When I was seventeen, I was left to stay home with my dad for four months against my will. My mom was in Florida assisting my grandmother with a knee surgery. I would have gone with her if I didn’t have school.
One night, on the ride home from my four-hour work shift at Pier 1, I told my dad that I loved seeing the autumn leaves on the ground.
“You know, when I was about six or seven,” he started, and I turned my head to watch his face become illuminated with the headlights of passing cars. I thought to myself, I have never heard a story from Pop’s childhood, and he talked about using the gutter leaves as a roof for the war bunker he and his brother imagined in the sewer. I wanted to ask him to tell me more.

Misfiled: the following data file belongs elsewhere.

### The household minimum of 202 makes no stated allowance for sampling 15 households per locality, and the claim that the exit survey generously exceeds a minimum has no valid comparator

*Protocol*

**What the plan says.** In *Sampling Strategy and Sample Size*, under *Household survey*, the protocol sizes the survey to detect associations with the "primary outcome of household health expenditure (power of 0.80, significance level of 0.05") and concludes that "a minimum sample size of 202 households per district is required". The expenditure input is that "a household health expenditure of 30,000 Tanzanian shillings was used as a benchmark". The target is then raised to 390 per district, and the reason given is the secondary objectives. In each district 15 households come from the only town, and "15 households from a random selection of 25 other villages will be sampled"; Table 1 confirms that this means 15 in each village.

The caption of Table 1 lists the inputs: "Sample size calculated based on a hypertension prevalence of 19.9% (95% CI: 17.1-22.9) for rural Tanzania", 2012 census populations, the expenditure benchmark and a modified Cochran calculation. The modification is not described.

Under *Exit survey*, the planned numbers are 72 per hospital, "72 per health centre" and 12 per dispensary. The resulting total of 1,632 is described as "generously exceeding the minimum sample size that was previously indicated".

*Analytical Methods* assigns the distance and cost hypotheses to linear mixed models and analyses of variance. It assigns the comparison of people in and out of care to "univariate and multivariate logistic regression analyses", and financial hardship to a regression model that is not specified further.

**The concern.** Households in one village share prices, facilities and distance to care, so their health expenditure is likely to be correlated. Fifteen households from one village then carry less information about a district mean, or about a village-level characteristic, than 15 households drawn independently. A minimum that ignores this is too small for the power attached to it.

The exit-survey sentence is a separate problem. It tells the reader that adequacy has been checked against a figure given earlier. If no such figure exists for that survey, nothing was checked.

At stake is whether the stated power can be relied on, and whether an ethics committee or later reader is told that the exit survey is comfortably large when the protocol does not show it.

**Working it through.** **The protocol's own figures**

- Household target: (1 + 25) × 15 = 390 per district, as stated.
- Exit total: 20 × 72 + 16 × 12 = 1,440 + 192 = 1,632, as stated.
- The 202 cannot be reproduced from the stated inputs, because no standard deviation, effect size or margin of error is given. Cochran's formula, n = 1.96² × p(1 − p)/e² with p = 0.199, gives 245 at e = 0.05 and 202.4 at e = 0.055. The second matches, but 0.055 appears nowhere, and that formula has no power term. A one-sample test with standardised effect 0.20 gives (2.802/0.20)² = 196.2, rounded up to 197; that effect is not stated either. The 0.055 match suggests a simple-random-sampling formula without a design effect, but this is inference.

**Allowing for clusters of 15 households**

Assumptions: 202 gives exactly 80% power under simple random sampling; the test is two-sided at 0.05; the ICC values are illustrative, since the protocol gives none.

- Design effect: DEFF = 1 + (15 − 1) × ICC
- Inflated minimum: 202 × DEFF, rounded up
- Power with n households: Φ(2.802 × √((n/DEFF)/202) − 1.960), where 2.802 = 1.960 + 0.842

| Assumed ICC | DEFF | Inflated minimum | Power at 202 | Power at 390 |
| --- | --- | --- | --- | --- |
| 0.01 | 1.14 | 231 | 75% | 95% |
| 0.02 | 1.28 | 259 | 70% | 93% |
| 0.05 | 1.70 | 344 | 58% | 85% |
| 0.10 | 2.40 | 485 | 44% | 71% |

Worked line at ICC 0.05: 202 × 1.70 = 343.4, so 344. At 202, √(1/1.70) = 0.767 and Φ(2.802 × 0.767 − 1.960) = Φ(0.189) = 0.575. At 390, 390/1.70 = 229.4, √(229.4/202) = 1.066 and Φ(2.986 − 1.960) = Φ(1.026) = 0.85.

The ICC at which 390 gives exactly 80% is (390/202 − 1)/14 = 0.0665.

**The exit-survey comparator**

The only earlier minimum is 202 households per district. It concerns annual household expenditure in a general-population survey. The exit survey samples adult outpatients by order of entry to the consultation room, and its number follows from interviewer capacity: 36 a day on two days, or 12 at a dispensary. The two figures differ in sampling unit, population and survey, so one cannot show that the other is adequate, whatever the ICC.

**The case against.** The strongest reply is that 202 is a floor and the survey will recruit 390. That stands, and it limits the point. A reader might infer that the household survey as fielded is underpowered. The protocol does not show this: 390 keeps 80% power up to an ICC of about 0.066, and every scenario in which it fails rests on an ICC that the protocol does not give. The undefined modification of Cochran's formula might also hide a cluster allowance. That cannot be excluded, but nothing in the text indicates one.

What was your mother like; did you cry when she died? Why don’t you ever talk to Uncle John; why have I only met him once? What else would you imagine when you were little? I will remember that car ride as long as I have a memory. It was the only time I ever felt like my dad could feel.